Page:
You know I was a talk show host in a previous life. And I always said they should call it a listen show. Because the talking was the easy part. The listening was the challenge.

I mean really listening to people who called in to share their views. Or even to the experts I interviewed. It’s easy to stop paying attention, isn’t it? Especially when you’re hearing something for the umpteenth time. (And if you’ve ever tuned in to a talk show, you know there’s a lot of that.)

One thing I learned: people have a deep need to be heard. I’m convinced most people go through their day uncertain whether anyone ever really listens to them. Which means when you do listen, you become an oasis in a desert of indifference.

That’s good for your business. And your friendships. And your home life.

So here are seven suggestions for better listening.

  1. Set an intention to listen. It won’t happen by accident and there are a ton of barriers that will get in the way. Environmental ones like noise in the room or a bad phone connection. Emotional barriers like boredom or distraction or even not really liking the person I’m supposed to hear.
  1. Give up the idea that you can multitask. The brain science says we don’t really focus on two things at once, we flip back and forth between them. And they both suffer as a result.

We all know driving is impaired by talking on the phone. Guess what? Conversation is impaired by driving. Research at the University of Illinois found when people chat and drive at the same time, they lose comprehension and retention of what they’ve heard.

  1. This may sound obvious, but if you want to listen, you’ll need to stop talking. Yes, I know, duh. But don’t you know someone who never seems to zip it?

It’s easy to talk too much. We’re enthusiastic about our work, about our products, about what we can do for our clients. It’s easy to just run off at the mouth. So, if I want to be a better listener, I need more economy in the way I express myself. Still with enthusiasm. But not so many words.

  1. It helps, if you want to be a better listener, to face the person full-on. And think about listening with your entire body. Of course we listen with our ears. But imagine yourself listening with the whole of you. As if you’re a satellite dish receiving the signal. It’s much more powerful.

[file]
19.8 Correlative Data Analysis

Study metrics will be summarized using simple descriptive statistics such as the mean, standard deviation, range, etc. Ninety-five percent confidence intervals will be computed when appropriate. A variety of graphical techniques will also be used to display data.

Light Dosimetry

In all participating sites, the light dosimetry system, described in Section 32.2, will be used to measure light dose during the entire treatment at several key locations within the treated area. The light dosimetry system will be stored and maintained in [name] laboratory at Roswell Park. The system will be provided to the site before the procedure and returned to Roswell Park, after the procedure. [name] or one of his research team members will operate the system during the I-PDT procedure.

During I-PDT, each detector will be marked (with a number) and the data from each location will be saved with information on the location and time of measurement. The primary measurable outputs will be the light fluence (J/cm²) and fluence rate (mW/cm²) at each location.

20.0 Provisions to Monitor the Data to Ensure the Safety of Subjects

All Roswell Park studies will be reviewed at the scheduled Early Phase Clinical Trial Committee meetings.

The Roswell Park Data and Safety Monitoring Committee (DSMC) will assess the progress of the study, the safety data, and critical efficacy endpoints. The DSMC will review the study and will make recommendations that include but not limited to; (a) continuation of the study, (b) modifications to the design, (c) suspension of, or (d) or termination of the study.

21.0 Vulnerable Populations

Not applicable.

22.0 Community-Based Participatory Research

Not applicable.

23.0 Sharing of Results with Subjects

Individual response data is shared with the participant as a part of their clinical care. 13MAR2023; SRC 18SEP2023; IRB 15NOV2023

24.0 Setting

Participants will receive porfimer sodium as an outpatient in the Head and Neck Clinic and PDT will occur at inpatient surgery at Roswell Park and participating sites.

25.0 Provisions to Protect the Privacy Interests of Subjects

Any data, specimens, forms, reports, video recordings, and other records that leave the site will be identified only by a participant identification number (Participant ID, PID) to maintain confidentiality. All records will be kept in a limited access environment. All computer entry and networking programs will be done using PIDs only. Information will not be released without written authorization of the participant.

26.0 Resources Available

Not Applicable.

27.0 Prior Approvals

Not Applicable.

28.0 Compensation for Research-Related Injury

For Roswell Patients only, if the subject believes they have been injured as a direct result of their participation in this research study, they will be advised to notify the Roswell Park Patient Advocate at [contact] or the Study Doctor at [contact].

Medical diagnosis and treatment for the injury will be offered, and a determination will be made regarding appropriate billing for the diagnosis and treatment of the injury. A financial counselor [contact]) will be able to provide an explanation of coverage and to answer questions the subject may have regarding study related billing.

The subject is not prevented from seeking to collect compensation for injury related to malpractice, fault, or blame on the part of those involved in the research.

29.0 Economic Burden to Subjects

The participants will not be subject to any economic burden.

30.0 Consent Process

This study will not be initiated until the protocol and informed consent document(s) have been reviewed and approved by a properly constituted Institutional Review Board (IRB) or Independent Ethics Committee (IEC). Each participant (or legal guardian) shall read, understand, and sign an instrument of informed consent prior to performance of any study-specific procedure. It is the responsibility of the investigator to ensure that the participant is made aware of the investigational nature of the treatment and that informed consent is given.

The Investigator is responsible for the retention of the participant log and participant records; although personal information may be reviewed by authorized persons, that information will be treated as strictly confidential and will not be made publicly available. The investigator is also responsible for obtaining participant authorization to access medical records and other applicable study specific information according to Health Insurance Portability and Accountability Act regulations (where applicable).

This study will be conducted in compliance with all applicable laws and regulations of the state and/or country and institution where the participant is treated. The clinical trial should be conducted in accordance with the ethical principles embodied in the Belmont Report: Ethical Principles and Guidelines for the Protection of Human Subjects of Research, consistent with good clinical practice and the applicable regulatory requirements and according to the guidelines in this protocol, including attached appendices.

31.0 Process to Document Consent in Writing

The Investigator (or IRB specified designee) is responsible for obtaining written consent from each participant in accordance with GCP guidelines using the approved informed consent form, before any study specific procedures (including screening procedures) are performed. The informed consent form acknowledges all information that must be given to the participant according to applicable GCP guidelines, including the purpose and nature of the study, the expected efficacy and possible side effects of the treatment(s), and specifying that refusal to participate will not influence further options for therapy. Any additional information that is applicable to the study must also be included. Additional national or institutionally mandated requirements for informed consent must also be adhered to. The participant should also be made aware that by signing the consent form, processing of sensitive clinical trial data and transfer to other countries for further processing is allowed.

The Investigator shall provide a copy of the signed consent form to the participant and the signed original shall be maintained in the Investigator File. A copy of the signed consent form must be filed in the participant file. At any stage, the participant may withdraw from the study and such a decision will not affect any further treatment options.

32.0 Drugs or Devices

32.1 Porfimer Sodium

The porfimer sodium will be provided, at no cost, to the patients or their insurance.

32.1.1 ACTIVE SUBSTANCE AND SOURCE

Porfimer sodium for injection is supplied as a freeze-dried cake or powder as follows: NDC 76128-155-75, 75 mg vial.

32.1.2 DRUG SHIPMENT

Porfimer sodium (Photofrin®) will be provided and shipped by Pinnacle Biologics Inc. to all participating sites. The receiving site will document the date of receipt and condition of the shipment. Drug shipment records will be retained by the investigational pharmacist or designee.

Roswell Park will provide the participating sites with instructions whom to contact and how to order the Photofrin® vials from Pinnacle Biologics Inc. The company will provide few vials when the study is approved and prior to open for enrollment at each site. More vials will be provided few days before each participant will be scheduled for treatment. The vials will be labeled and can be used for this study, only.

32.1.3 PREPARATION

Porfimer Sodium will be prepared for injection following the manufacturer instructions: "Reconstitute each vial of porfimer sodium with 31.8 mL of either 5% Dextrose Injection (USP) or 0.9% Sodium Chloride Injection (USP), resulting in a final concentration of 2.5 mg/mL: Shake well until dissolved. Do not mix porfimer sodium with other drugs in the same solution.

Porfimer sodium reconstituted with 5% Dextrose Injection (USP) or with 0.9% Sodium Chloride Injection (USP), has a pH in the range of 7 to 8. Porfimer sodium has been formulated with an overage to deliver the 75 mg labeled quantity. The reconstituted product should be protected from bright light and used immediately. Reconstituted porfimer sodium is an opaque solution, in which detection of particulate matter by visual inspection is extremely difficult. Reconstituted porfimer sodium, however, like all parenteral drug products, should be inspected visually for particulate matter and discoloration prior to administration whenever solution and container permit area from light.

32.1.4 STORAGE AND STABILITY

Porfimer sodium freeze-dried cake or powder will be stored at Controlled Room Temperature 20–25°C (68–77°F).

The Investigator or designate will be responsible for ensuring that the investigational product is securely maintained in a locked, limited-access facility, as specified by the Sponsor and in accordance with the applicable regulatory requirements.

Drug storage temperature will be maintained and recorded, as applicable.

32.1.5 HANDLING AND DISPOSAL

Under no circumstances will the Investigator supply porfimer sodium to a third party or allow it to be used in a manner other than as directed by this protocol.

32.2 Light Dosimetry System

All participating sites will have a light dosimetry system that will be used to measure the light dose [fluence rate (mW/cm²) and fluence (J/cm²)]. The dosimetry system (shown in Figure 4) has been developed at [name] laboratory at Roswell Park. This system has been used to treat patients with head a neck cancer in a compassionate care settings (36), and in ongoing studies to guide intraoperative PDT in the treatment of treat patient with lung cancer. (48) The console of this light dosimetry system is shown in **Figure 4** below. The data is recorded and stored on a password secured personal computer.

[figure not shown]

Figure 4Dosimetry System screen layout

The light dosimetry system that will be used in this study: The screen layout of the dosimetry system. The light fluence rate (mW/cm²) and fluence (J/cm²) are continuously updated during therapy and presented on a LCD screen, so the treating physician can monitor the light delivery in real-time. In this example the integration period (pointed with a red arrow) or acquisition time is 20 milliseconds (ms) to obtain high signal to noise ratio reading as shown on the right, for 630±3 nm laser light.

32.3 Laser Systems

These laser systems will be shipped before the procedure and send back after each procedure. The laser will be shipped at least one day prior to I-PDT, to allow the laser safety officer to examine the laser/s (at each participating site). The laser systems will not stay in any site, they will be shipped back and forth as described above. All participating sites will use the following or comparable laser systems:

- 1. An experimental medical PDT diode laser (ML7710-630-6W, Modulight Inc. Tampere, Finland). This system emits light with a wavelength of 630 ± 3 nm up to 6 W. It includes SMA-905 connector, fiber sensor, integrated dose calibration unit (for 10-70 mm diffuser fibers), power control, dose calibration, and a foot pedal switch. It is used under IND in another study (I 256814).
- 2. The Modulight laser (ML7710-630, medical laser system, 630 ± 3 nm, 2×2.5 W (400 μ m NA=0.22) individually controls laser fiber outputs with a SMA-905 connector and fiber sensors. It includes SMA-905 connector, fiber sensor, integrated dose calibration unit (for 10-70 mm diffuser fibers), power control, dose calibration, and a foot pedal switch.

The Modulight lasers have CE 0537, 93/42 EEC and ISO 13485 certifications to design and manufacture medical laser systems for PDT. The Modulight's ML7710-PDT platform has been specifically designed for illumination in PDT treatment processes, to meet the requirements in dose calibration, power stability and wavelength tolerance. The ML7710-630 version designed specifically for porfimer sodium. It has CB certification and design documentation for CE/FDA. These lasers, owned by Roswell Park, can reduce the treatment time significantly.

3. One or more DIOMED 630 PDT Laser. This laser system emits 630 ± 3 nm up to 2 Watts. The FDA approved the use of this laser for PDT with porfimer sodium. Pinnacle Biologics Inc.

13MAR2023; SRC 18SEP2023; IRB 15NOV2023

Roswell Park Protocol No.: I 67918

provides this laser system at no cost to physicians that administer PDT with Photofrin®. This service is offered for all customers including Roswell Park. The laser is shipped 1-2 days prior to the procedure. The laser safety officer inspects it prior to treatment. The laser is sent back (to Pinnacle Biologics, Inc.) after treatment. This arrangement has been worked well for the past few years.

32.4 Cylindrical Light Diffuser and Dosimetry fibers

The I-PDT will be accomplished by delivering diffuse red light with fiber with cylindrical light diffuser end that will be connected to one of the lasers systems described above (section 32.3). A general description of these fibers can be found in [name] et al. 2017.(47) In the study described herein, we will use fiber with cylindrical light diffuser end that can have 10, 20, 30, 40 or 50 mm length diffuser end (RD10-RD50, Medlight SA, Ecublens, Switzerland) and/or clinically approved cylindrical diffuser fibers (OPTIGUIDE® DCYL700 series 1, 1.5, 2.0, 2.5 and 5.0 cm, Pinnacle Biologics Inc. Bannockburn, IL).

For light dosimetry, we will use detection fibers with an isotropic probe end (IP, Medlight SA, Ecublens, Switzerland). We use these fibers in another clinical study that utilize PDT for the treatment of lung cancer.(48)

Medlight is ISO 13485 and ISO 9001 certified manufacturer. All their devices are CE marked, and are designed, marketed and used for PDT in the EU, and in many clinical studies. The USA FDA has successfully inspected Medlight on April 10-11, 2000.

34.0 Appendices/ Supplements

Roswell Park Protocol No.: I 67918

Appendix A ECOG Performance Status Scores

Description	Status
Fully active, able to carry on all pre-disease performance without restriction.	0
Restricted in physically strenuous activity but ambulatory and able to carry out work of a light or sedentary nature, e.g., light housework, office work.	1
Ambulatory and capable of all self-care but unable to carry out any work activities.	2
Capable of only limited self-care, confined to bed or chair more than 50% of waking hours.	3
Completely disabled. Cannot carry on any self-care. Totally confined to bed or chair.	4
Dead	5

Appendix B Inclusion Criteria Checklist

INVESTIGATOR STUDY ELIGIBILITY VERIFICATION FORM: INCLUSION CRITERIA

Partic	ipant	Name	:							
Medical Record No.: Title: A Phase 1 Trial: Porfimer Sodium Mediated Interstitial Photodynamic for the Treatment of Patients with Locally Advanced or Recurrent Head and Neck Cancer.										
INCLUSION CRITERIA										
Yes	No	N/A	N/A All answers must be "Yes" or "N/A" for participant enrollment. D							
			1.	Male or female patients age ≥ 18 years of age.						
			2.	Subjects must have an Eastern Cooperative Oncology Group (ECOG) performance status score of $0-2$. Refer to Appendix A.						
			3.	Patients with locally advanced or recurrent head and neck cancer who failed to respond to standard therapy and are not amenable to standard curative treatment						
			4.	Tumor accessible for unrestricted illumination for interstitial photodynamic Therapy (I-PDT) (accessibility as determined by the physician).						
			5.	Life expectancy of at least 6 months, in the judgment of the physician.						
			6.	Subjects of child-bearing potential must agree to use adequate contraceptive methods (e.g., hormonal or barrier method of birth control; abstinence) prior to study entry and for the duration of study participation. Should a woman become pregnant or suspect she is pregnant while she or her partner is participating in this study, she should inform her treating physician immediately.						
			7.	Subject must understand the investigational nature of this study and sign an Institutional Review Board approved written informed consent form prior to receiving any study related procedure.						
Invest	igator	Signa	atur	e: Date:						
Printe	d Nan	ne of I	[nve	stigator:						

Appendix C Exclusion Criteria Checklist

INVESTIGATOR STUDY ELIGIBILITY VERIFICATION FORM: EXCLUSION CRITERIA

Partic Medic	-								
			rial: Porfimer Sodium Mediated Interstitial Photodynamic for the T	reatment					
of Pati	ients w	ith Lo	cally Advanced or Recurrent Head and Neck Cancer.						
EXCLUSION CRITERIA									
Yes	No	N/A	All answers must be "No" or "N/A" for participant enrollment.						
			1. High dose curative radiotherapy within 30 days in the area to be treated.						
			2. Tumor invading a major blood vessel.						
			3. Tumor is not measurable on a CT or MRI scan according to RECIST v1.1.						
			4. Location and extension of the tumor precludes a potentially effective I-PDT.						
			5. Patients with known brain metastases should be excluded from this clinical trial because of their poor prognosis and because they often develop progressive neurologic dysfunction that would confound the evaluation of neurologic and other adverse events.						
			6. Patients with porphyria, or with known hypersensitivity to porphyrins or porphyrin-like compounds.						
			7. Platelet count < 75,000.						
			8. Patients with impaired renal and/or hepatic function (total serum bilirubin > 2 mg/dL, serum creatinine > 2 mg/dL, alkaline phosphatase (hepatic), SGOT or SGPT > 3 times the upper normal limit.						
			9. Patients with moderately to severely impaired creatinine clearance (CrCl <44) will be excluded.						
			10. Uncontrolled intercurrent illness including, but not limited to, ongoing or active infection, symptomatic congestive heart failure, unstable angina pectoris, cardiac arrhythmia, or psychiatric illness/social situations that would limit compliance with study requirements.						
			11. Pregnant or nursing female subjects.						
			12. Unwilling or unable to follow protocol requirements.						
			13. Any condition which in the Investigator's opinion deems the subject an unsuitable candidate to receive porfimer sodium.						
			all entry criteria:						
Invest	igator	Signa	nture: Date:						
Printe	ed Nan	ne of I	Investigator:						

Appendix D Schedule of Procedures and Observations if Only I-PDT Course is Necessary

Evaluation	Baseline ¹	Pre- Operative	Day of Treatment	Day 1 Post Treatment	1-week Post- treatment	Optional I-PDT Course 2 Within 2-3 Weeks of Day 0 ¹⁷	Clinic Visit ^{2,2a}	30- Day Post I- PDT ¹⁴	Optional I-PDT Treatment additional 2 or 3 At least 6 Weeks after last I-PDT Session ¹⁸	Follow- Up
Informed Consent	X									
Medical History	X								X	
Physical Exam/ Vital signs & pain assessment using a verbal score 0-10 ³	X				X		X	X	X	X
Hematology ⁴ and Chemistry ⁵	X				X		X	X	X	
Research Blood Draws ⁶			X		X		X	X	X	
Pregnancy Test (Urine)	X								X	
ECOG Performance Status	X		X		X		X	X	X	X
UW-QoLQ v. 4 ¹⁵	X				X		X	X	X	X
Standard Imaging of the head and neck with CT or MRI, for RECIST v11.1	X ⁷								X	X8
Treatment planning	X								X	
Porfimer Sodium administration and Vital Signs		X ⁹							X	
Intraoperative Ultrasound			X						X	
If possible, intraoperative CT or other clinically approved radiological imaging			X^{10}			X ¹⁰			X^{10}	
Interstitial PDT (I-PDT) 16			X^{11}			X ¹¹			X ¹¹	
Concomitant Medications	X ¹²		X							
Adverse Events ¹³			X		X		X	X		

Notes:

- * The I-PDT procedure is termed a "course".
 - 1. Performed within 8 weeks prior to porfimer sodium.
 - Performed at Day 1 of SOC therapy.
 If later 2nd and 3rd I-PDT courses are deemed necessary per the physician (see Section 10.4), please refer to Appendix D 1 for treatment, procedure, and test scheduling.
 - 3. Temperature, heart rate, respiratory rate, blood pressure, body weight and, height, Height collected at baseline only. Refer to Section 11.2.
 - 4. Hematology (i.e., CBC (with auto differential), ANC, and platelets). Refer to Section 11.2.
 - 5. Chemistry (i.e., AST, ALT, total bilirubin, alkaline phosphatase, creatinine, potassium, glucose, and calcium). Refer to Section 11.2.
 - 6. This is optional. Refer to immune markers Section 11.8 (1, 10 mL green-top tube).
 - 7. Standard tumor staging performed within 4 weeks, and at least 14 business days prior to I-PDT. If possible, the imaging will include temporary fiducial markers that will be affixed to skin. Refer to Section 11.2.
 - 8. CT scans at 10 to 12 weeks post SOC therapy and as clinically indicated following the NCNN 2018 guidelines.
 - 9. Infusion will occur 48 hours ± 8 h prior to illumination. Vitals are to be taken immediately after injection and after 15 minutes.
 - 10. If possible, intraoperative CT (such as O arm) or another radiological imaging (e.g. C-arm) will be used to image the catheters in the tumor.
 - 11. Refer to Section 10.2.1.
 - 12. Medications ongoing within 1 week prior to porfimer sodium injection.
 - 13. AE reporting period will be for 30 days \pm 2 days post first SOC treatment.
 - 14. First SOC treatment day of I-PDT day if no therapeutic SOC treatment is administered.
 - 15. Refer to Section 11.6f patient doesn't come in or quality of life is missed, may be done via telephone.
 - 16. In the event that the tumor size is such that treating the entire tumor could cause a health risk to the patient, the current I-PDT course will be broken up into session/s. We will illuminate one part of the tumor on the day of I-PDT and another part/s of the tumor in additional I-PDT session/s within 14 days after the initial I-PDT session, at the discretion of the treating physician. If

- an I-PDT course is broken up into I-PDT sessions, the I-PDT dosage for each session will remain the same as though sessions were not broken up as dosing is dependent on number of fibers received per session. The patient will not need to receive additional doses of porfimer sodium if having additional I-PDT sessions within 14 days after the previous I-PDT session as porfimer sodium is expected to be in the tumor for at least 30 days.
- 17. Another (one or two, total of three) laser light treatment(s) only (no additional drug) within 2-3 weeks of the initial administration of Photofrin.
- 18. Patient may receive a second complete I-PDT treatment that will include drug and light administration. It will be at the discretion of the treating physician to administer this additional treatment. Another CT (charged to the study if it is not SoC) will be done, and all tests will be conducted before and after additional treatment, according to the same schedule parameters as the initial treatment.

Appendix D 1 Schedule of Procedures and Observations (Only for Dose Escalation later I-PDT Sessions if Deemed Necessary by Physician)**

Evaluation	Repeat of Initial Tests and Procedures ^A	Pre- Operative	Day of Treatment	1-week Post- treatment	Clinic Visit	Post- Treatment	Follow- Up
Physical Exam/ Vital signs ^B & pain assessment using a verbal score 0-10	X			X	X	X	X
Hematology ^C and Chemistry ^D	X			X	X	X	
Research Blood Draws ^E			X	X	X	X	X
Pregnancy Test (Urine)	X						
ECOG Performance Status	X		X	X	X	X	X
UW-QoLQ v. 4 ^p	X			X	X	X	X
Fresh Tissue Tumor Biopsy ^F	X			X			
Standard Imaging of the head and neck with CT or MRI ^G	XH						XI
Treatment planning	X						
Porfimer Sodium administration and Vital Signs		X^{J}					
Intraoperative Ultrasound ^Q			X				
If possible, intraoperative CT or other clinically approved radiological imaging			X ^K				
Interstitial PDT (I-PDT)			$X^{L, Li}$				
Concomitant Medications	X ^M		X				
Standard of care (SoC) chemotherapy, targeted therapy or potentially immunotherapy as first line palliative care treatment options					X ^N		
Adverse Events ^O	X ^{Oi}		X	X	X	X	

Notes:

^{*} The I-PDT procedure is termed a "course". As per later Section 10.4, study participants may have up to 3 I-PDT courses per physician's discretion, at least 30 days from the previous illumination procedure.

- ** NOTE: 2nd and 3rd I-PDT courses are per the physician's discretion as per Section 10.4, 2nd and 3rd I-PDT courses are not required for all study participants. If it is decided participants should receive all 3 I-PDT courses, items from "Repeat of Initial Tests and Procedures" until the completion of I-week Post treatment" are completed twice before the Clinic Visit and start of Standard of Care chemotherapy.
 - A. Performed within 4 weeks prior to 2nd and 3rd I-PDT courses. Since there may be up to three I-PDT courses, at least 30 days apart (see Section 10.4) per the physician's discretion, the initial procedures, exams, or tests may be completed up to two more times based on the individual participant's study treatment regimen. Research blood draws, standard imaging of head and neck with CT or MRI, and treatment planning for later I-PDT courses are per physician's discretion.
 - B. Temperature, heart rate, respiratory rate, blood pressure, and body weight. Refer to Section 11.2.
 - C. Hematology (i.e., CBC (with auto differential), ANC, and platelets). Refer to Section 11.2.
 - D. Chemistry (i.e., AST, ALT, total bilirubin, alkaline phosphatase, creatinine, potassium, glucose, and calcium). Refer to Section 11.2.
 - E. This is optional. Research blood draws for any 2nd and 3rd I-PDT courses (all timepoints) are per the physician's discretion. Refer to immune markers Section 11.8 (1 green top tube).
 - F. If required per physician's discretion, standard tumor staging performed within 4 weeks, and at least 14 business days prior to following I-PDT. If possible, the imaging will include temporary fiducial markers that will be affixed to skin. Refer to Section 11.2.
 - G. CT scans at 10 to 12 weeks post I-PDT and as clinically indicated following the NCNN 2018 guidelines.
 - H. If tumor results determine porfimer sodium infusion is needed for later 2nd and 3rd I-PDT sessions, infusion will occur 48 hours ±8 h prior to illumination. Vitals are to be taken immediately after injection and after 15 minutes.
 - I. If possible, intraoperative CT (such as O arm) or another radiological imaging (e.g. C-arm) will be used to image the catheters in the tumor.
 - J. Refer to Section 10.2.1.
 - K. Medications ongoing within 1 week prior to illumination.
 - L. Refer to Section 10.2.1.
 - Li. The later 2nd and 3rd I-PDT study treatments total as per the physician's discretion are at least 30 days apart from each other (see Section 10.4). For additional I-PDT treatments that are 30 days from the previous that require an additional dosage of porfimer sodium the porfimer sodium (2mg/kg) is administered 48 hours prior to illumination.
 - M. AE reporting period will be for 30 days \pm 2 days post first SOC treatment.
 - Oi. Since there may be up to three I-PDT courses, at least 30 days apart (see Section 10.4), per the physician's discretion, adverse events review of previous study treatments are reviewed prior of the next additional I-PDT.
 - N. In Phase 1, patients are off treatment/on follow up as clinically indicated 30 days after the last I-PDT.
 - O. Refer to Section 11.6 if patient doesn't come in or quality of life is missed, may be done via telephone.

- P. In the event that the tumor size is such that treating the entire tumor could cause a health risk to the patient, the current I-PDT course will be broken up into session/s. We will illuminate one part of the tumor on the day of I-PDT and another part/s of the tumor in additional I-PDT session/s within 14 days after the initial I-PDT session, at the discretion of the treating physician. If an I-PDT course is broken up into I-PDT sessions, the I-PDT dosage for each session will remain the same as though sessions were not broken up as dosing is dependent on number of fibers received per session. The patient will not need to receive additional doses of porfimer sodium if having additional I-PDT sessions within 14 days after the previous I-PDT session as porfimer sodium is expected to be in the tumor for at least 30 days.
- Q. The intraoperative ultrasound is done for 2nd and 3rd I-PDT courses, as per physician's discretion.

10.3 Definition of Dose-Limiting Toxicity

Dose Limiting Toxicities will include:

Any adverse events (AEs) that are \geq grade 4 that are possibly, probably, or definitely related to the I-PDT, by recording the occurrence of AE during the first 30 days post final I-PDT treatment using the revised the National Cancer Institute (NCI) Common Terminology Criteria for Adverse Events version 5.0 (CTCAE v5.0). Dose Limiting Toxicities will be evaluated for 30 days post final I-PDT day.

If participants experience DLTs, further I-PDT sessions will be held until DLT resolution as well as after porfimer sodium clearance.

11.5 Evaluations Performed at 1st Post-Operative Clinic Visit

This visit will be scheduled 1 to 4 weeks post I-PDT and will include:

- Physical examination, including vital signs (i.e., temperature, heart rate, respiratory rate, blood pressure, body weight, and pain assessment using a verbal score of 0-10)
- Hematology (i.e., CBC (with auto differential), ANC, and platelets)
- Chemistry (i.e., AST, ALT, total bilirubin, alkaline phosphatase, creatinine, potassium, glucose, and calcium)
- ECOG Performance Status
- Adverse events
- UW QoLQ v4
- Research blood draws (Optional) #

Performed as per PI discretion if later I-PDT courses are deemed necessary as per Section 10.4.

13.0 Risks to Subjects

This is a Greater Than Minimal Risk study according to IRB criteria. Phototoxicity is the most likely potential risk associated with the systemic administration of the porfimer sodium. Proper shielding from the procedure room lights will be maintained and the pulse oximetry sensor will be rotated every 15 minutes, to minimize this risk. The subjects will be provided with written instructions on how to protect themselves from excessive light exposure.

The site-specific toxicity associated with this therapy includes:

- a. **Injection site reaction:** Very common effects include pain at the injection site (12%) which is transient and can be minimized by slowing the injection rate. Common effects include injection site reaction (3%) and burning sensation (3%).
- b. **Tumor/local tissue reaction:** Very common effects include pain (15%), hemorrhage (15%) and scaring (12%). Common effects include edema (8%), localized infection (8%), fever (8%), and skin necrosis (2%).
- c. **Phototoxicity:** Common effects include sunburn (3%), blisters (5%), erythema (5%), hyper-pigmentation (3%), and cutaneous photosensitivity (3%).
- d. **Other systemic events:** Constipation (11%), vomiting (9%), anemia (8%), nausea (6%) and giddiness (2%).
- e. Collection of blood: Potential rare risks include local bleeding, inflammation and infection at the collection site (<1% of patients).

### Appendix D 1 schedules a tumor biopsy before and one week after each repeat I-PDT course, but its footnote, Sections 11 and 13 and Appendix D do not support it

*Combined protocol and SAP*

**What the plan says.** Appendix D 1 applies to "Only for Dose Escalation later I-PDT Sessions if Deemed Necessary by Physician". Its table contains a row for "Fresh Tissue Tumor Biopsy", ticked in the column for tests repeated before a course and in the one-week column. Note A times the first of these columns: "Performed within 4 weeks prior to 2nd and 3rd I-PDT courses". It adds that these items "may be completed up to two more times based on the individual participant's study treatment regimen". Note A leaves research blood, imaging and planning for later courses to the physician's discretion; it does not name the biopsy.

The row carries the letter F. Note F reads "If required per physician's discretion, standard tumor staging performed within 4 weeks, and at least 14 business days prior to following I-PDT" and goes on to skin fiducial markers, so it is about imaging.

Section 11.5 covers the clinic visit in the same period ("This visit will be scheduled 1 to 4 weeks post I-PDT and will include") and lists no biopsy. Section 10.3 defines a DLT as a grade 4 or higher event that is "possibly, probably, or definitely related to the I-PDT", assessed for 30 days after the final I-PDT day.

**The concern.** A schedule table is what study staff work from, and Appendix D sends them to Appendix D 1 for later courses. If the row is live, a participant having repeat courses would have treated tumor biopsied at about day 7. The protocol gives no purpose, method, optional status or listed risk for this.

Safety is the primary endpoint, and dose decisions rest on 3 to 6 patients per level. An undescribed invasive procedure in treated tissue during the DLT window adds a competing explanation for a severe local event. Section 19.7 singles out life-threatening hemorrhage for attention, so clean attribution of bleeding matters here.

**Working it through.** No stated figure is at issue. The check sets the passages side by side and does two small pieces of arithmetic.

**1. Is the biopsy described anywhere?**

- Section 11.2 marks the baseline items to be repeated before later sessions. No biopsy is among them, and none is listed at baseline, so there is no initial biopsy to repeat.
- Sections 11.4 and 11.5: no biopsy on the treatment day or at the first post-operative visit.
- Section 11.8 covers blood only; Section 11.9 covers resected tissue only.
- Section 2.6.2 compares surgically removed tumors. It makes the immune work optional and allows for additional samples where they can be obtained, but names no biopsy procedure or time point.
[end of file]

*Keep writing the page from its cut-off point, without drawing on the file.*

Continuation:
And looking at the person helps. Watching their physical cues as well as listening to their words.

  1. You might sort of mentally restate what the person just said, silently, in your own head. Because most people say…what?…150 words a minute, give or take. But we could listen to three times that much.

So there’s extra brain power there. And that can lead to the brain wandering off in any number of other directions. It helps, when the person is pausing, gathering their thoughts, to just restate what they said. It’s a way to stay focused on the conversation.

  1. Make it a point to listen all the way to the end of the person’s sentence. Even when you’re very sure you know exactly what they’re going to say.

It can be so tempting, because we’re in a hurry, because we want to move on already, or maybe because we want to talk ourselves…to finish their sentence for them. Or to just cut them off, and start talking before they’ve finished their thought.

  1. And after you’ve listened all the way to the end of their sentence, pause for a beat before you jump in.

That space is so welcome. And it can be a valuable information-gathering tool. Most people aren’t that comfortable with silence. So if they pause, and you don’t jump in to fill the gap, they may very well fill it themselves. With information that you wouldn’t even have known to ask for. You can learn a lot about people with that pause.

When you’re in the part of a sales conversation that many experts call “probing” (I hate that!) that extra bit of intel can make the difference between coming up with a proposal that gets you the business and one that falls flat.

You’ve probably heard people talk about “active listening” or “reflective listening.” Sometime I’ll tell you what I recommend instead. (The story involves the smarty-pants 19-year-old I once was – you’ll get a kick out of it.)

Meantime, share your own tips for better listening. Or a story about that time you meant to listen but missed the mark.